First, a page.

Colt Manufacturing Company decided to set up a plant that will generate 63 jobs over the next three years in Osceola County, thanks to economic incentives offered by county and state agencies.

A press release issued by the governor’s office states that “Colt is making a $2.5 million capital investment in a vacant building, which the company will lease, that is owned by Osceola County,” and mentions a series of incentives offered by the state, Osceola County and Valencia College, one of 28 publicly funded state colleges that serves about 70,000 students through six locations.

A fact sheet issued by the Osceola County economic development office lists the following incentives:

• $250,000 from governor’s Quick Action Closing Fund
• $100,000 for worker training from Valencia Community College
• Osceola County will spend approximately $550,000 to renovate the building
• Colt will pay $108,000 a year in rent to the county for seven years beginning in 2016, for a total of $756,000. For the first five years, the company’s rent will be $1 a year.

Director of Osceola County Economic Development Maria Grulich Toumazos tells The Florida Independent the county has agreed on construction and improvements with Colt that should start in be ready by June 2012.

According to Toumazos, Quick Action Closing Fund dollars are also slated “for construction and county improvements” to the building. “That is very exciting, because at the end of the day the county still owns the building,” Toumazos says.

She adds that other incentives include fast track permitting. “We bring in our team, composed of people from planning, engineering, fire department, whomever we need to bring in to meet with the company, and evaluate what it is going to take to get them to where they need to be,” Toumazos says.

Toumazos says Colt meets with county employees, “who will actually review their permit applications,” and can “ask any questions or obtain assistance to fill this properly.”

“When that permit is turned in they get the permit within five days,” she says.

Toumazos adds that other tax incentives, like the Qualified Target Industry Tax Refund program, were not offered, but Colt could apply for a “property tax abatement on their equipment and machinery.” She says that “what they really wanted was the building retrofitted how they needed it, so they could move forward.”

Dr. Gaby Hawat, senior executive for strategic initiatives and economic development at Valencia College, tells the Independent that they worked for about a year with county officials to make sure Colt came to Florida.

According to Hawat, Valencia College will be in charge of employee training for up to five years and would look for additional funds at state or local workforce agencies if needed.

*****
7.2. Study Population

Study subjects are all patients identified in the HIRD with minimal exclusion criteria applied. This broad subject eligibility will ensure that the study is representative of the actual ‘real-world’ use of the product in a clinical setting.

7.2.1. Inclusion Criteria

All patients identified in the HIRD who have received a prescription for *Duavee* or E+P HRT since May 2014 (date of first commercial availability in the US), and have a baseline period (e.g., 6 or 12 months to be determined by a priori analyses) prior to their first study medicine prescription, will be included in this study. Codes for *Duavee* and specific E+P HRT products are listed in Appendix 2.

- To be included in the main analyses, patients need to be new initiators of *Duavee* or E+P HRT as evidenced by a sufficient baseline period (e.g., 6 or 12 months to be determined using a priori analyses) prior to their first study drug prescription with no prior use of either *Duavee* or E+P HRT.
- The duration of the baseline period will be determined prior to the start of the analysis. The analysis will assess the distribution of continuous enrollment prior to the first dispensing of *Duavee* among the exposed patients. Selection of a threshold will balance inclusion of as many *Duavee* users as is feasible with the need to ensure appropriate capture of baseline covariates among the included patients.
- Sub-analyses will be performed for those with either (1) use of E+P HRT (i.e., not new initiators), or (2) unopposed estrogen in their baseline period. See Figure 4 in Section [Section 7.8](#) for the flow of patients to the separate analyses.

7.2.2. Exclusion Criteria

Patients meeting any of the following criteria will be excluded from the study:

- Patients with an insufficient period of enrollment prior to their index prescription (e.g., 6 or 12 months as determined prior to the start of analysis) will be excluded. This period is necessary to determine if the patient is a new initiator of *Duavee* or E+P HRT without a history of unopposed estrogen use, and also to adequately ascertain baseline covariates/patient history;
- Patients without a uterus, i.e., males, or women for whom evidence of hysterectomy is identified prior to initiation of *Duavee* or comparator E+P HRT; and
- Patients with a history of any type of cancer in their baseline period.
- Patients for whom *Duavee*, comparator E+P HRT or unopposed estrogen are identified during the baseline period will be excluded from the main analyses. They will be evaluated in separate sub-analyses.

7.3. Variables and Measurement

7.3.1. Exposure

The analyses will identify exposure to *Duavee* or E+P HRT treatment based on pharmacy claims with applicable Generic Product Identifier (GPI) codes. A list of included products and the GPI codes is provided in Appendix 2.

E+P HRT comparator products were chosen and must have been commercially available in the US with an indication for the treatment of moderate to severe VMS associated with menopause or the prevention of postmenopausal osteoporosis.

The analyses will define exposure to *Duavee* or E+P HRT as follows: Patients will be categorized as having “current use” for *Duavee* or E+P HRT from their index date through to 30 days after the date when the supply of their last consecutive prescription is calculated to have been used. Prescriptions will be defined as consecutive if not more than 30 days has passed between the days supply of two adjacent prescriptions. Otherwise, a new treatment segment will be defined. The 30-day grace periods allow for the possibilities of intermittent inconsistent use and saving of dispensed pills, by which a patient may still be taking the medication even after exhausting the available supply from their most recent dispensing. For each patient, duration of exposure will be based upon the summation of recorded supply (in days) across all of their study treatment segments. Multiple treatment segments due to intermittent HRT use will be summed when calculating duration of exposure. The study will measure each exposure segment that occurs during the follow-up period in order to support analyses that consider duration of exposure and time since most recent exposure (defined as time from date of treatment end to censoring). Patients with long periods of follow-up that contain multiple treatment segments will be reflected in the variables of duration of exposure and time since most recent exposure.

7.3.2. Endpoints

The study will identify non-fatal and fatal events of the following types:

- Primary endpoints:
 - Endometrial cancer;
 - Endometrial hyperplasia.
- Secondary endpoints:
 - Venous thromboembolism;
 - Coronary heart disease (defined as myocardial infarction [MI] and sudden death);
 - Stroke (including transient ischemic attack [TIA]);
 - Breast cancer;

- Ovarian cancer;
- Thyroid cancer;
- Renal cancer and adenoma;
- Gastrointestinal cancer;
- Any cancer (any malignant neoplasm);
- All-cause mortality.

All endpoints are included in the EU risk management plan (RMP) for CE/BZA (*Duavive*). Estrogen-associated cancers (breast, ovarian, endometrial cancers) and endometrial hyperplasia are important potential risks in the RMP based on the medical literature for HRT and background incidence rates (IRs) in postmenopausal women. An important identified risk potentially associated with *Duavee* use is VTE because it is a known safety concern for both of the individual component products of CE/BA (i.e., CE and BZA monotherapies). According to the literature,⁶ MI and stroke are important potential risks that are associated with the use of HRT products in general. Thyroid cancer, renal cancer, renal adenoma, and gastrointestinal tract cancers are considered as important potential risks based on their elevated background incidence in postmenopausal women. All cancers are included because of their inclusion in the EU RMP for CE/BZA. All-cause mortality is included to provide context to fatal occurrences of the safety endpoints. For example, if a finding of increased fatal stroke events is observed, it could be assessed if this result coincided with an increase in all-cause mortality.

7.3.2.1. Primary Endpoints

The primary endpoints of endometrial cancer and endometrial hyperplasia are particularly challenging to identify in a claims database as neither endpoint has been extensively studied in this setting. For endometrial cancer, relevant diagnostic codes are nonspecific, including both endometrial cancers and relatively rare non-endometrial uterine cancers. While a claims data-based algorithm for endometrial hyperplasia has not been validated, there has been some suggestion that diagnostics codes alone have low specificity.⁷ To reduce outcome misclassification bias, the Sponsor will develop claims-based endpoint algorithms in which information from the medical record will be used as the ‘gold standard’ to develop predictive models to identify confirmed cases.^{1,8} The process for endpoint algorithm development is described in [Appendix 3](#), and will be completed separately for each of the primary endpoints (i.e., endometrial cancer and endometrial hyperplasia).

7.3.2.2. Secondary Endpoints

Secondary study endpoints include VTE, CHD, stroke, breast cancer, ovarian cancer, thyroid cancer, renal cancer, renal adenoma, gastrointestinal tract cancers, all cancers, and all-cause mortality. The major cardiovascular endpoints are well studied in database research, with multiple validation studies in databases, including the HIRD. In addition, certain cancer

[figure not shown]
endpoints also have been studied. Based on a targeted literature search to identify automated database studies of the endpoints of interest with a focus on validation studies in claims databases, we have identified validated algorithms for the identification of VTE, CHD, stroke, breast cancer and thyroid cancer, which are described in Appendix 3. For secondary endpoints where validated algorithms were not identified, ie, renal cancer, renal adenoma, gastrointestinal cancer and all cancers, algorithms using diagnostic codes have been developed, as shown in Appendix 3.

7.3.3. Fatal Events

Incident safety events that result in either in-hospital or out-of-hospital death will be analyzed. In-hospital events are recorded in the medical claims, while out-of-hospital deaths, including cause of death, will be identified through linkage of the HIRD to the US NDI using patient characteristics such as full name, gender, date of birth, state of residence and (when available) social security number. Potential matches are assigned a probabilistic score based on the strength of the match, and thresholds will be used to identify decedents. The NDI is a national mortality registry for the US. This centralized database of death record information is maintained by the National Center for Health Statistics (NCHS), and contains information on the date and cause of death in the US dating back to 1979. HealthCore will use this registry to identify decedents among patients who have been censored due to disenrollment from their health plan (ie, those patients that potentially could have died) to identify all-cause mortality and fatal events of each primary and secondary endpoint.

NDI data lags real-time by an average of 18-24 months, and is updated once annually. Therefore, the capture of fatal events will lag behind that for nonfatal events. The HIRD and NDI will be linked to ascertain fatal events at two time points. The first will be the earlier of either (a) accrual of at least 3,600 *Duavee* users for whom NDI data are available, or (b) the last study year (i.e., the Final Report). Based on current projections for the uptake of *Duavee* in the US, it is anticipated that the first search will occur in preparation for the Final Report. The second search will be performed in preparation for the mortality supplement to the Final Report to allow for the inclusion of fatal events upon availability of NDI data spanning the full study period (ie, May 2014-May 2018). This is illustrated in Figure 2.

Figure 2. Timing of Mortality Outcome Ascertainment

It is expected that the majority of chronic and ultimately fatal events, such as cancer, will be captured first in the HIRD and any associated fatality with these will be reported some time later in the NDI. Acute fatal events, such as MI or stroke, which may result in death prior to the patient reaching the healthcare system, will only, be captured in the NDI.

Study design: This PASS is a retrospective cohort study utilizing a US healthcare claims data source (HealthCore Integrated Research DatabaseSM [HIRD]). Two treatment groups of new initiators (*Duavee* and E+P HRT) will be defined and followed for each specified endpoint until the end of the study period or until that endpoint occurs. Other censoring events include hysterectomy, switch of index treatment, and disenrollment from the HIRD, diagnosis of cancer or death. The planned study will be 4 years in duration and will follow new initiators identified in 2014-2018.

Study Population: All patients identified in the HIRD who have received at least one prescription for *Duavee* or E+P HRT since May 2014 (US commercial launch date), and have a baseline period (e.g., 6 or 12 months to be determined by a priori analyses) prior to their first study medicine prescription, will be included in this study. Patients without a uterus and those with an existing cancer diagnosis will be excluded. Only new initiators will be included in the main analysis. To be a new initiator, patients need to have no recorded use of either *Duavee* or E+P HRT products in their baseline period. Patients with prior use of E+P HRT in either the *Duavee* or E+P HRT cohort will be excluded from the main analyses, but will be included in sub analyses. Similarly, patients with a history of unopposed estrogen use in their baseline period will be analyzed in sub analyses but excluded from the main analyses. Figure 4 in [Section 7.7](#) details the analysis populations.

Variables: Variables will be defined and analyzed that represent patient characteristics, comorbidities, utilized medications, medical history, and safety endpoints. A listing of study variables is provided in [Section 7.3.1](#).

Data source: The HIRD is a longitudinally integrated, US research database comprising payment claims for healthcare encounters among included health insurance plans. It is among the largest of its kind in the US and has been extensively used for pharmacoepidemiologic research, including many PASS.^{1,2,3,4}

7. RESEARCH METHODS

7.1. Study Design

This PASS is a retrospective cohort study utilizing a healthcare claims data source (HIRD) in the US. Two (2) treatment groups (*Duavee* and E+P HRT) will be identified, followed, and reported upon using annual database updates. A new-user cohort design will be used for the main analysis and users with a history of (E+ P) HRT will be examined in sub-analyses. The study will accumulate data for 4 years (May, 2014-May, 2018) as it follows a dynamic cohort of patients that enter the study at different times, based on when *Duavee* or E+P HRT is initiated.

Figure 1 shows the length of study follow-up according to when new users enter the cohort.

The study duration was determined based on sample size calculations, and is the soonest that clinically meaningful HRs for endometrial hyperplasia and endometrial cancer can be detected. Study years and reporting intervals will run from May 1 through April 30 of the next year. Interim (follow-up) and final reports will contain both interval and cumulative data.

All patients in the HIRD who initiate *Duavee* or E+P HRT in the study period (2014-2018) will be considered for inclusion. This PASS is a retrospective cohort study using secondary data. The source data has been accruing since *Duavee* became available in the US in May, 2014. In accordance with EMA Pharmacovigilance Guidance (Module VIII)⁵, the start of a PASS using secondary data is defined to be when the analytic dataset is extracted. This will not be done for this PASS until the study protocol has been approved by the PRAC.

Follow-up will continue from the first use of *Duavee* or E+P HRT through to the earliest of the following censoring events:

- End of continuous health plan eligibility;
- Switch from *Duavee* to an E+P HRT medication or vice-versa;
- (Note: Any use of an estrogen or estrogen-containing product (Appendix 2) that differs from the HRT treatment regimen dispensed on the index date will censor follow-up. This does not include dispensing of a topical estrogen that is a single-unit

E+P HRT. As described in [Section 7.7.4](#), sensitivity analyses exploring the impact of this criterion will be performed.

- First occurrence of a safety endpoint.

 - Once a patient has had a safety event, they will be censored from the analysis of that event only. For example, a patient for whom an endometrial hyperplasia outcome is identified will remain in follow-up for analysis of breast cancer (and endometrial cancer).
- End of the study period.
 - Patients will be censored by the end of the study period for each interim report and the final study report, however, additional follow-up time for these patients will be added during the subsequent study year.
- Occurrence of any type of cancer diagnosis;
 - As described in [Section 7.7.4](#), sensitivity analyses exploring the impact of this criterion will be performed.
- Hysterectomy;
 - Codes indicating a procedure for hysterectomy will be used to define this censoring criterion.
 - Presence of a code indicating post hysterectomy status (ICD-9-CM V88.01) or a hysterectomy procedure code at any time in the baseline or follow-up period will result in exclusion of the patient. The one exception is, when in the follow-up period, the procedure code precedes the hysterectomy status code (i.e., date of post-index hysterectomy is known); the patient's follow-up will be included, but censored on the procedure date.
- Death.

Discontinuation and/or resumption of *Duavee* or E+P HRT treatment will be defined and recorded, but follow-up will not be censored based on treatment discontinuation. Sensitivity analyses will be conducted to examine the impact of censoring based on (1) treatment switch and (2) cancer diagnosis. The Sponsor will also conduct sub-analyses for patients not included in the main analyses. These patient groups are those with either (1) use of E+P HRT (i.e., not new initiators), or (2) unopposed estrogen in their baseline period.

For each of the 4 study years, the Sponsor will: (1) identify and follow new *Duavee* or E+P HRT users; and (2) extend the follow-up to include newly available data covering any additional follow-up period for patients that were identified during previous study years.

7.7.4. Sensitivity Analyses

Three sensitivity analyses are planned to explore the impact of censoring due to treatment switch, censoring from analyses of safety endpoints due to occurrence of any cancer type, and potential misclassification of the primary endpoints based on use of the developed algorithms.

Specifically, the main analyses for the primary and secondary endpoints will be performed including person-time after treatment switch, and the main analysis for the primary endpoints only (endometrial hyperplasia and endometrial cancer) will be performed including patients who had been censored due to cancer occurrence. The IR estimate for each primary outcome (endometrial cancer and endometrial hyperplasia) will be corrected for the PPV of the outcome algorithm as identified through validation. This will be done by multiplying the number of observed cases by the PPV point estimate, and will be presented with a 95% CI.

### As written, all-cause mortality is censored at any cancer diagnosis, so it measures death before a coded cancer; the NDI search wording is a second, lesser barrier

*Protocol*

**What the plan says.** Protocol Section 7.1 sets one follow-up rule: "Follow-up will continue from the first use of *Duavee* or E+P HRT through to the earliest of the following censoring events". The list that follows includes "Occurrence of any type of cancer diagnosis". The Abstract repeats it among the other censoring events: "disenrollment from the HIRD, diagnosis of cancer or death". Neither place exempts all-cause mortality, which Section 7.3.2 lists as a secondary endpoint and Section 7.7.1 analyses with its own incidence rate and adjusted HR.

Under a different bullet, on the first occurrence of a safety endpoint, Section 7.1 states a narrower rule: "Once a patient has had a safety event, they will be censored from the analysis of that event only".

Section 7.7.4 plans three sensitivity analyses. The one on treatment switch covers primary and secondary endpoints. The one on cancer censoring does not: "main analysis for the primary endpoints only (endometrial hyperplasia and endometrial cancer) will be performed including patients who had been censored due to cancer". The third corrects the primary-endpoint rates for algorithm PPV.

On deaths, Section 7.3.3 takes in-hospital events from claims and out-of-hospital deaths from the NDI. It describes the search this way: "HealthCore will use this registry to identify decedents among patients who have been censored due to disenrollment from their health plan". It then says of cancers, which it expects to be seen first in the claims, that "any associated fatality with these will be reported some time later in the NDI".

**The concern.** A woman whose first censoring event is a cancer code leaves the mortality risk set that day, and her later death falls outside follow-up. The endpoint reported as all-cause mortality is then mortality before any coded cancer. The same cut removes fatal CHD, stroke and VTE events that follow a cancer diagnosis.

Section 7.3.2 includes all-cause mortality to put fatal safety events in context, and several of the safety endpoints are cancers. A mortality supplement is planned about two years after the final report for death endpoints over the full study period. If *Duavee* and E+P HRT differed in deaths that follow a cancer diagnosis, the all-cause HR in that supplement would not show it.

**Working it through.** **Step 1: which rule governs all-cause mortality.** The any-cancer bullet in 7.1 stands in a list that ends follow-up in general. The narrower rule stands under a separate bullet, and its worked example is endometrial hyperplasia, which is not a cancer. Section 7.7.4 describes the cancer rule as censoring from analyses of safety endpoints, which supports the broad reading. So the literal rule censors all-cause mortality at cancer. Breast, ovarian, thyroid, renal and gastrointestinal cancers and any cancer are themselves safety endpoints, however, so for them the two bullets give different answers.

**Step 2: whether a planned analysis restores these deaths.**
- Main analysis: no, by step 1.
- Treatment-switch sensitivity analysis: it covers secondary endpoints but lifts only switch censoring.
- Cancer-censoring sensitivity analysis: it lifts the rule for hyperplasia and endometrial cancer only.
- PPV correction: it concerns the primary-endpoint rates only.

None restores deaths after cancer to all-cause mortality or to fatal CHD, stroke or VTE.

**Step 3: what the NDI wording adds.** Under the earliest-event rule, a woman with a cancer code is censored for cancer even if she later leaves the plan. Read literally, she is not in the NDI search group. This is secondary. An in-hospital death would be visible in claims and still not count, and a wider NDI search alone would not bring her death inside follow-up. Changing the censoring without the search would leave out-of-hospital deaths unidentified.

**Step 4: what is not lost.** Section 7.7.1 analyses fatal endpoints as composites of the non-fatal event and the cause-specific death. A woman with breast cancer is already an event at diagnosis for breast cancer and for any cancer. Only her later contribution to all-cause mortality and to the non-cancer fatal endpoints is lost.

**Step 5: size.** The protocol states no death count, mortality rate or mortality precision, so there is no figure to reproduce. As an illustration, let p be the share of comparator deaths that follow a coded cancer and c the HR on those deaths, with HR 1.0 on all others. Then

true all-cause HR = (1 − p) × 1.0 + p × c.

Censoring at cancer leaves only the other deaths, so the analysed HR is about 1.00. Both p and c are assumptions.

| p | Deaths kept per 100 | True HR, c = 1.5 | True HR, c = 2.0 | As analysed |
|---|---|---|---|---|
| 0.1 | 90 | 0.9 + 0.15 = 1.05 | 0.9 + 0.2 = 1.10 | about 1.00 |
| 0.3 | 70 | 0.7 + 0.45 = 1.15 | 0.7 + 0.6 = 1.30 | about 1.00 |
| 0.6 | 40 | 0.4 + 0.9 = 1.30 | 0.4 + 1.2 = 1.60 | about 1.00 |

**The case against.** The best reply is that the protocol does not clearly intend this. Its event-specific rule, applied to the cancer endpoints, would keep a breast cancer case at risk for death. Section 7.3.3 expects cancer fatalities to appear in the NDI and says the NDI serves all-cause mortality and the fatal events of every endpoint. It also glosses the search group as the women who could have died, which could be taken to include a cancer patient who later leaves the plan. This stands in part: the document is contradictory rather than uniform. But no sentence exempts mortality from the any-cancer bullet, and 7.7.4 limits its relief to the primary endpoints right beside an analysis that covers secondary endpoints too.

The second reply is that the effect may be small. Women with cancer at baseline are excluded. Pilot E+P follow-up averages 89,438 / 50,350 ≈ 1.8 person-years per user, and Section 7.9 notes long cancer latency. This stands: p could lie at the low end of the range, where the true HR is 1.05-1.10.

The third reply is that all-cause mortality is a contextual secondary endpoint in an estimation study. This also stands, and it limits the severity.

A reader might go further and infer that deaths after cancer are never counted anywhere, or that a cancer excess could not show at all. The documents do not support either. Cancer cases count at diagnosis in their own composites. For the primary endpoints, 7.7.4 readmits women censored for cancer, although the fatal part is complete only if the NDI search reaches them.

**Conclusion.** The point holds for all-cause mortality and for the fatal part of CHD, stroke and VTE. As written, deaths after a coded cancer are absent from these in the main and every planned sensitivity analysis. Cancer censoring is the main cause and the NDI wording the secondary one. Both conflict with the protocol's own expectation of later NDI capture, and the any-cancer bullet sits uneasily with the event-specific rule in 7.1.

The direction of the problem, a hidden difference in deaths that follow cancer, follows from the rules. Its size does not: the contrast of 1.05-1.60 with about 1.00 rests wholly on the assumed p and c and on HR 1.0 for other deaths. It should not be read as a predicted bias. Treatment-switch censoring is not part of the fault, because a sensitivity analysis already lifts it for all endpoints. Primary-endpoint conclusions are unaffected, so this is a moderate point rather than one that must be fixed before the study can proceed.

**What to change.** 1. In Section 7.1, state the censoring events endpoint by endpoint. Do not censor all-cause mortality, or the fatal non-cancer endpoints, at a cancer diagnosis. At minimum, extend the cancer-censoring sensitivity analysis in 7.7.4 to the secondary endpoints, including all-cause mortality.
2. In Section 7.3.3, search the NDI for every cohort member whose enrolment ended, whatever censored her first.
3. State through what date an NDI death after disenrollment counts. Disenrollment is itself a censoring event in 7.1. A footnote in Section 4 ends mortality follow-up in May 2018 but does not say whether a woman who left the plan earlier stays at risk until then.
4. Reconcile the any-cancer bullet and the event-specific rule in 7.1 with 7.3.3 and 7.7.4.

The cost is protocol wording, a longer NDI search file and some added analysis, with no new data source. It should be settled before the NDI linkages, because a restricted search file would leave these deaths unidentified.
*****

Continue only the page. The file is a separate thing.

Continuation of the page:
“As soon as they decide on a timeline and when the building is ready, they will be looking to hire a workforce,” Hawat says, adding that “a preference would be to hire local employees from the area, but we’ll see how that goes once they come to town.”

Hawat explains they will meet with Colt in January to discuss what skills workers need, “and we’ll look into the skilled teachers or trainers who can deliver that to their employees.”

Valencia has experience in manufacturing training for Northrop Grumman, Disney and “we are currently doing courses for [Transportation Security Administration] at Orlando Airport.”

“This is the first time we have committed X number of dollars up font for training to bring a company to town,” Hawat says. “It was one of the reasons Colt decided to come to town.”

Hawat adds that Valencia College may hire someone from within Colt to train the new employees and “we will pay them.”

“It will be like our own instructor working extra on their own time to deliver this kind of training,” he says. But ”if they don’t have someone who is capable, we will look for our own internal staffing or hire someone to do it.”

He adds that part of their “mission is to be an economic development engine for the region, providing a skilled workforce that would lure more companies to town.”

Hawat says that providing skilled workers, “let’s say 63 of them, who can get good jobs,” is an incentive. “They’re going to be paying taxes, which means more revenue for the state, which means revenue for us, which means possible continuation of college degrees, which means possibly more training later by the company they would pay for, possibly.”

“There for was a county incentive, a state incentive and there was also an educational incentive — these were the three anchors” of the Colt deal, says Hawat.

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